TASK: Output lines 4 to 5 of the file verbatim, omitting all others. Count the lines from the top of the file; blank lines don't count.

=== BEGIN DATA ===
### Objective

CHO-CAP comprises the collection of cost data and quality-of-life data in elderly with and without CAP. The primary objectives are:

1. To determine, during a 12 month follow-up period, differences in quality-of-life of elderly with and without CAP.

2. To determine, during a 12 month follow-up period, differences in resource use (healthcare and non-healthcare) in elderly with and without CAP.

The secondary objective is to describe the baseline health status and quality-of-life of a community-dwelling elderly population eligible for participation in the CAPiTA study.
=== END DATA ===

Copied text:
2. To determine, during a 12 month follow-up period, differences in resource use (healthcare and non-healthcare) in elderly with and without CAP.

The secondary objective is to describe the baseline health status and quality-of-life of a community-dwelling elderly population eligible for participation in the CAPiTA study.